Thursday, January 30, 2014

Take Your Best Shot


We did our first free throw ladder in practice the past two days, something we will do one time per month until the end of school. Each girl shoots 100 free throws and then I post the percentages on the locker room door in descending order. The winner for the month of January was Natalia but she was not happy about her shooting. The two of us talked at length about shooting afterwards and about dealing with adverse conditions. The coach in me loves that Natalia always wants to do better. Several years ago, one of our players was upset about the fact that she shot poorly and it was on the door for others to see. I gave her two words of advice: GET BETTER! And she did, dramatically! The following is about teaching the skill of shooting a basketball. It is from August 22, 2006.


My middle school basketball team has a practice period built into our schedule. Only two young ladies trying out for the squad have played in a junior high game so we are very inexperienced. Contrary to what you hear coaches say, we concentrate almost exclusively on offensive skills which are more difficult to master than defensive techniques. Today, we began working on shooting. We (Christian Chevis, my student assistant, and me) break shooting down into easy-to-learn repetitive steps. We get in a stance. We shoot an imaginary ball concentrating on follow through. We lay on our backs and mimic our shooting stroke, again without the ball, and rewind each shot like a video tape. We use mirror form drill where the girls have a partner critique their form on an imaginary shot. In fact, we do fine... until we add the ball. Once we begin actually shooting, technique takes a back seat to result and we forget everything we have so diligently worked on. We instantly revert to bad habits. The kids judge themselves in shooting by only one criterion- whether the ball goes through the basket. If it does, they consider it a good shot regardless of their form. A high school coach in Tennessee did something that was very smart. When teaching shooting to his players in spring practice, he would place a lid on the rim, making it impossible for the ball to go through the cylinder. In doing so, he hoped to eliminate the players worrying about they perceived to be success, i.e., making the shot. I wish it were that easy.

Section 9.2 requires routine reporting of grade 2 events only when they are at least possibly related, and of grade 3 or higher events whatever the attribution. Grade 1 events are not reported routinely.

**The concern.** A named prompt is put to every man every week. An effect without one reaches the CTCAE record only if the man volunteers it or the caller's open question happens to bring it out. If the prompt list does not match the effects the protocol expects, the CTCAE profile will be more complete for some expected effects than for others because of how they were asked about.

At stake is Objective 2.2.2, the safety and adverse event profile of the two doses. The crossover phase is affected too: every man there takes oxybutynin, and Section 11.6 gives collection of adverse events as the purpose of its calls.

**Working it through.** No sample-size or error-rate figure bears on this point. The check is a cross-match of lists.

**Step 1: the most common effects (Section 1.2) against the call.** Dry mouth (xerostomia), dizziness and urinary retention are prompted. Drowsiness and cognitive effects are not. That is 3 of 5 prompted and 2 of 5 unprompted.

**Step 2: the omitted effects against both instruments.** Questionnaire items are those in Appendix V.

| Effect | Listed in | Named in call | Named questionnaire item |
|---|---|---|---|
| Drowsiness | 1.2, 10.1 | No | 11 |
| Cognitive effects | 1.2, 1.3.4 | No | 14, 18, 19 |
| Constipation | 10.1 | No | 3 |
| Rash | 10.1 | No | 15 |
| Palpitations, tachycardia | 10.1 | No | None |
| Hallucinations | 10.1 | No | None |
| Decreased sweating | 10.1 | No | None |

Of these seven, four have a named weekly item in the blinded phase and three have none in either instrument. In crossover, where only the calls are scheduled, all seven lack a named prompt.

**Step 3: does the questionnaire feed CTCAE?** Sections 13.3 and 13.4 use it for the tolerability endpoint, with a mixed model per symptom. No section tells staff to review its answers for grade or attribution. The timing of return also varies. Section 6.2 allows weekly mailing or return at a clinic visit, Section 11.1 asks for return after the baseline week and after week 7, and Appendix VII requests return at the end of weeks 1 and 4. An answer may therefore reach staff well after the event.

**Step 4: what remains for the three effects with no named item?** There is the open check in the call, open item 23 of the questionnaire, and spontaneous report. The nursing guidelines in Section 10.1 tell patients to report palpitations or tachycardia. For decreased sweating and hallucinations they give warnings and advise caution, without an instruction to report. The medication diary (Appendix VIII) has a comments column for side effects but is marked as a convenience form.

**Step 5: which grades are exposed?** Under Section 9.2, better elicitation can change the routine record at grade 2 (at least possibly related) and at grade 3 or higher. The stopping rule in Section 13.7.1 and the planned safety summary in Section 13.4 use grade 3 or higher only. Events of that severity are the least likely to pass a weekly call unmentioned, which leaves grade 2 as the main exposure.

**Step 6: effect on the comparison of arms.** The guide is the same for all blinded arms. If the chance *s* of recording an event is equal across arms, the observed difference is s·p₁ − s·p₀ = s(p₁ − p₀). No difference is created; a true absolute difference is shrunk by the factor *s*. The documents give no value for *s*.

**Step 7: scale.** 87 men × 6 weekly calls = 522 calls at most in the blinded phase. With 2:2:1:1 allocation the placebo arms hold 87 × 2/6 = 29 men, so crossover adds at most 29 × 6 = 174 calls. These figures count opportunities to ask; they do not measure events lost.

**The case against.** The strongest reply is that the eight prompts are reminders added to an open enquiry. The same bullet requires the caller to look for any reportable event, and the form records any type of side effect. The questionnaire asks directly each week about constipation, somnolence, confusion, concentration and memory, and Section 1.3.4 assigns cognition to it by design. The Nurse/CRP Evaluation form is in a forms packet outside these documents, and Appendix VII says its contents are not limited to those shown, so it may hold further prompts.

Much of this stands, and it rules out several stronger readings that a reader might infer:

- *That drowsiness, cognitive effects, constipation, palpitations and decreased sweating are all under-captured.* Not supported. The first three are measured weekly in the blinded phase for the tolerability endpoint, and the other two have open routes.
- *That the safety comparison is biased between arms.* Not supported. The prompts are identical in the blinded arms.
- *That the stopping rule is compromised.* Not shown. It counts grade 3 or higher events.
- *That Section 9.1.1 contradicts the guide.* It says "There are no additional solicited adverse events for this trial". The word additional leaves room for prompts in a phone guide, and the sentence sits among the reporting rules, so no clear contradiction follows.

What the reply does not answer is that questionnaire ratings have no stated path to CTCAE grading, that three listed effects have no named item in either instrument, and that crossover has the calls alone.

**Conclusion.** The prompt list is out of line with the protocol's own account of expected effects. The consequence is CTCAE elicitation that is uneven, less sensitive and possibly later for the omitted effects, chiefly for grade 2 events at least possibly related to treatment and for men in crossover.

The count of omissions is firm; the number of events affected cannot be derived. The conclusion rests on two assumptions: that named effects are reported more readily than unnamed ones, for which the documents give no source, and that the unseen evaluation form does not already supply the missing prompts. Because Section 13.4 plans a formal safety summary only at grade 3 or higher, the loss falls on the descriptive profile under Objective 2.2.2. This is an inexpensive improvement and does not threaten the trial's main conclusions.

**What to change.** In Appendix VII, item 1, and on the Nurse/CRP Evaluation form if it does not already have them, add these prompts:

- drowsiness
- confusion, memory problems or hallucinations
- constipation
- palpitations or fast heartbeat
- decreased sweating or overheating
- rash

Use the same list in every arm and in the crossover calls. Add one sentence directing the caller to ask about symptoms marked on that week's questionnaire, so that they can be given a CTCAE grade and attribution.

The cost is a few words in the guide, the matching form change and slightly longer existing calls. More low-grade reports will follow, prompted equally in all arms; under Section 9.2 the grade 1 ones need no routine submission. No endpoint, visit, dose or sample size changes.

Life imitates the shooting of a basketball. It's not hard in theory but in the practical stage, the skill breaks down quickly. It's easy to say what we would do in a situation until we are actually in the real-life arena. It's like adding the ball. Nobody knows if you make or miss your practice attempts without the basketball. I tell the kids to visualize each imaginary shot swishing through the nets. Mental success is easy; practical success is not. Life, particularly the Christian life, is not lived in a vacuum. It's easy to memorize Jesus' teaching in the Sermon On The Mount but we find it excruciatingly difficult to actually fulfill his commands when we put the Bible down and leave the sterile environment of our homes. I can teach thirteen year old girls how to shoot but shooting in a setting that matters, a game, is up to them. I can devour the scriptures in the comfort of my apartment but it does no one else any good until I put it to use outside my door. Will my girls learn to shoot? The jury is out. Half of them are also in my eighth grade Bible class studying the gospel of Luke. The more important question then becomes, will they learn how to live? My prayer is that they do. That's how we should judge coaches and teachers.


Applicable quote of the day:
"We're shooting 100%: 60 % from the field and 40% from the free-throw line."

Norm Stewart/ University of Missouri Basketball Coach

God bless,

Steve
Luke 18:1
E-mail me at steve@hawleybooks.com

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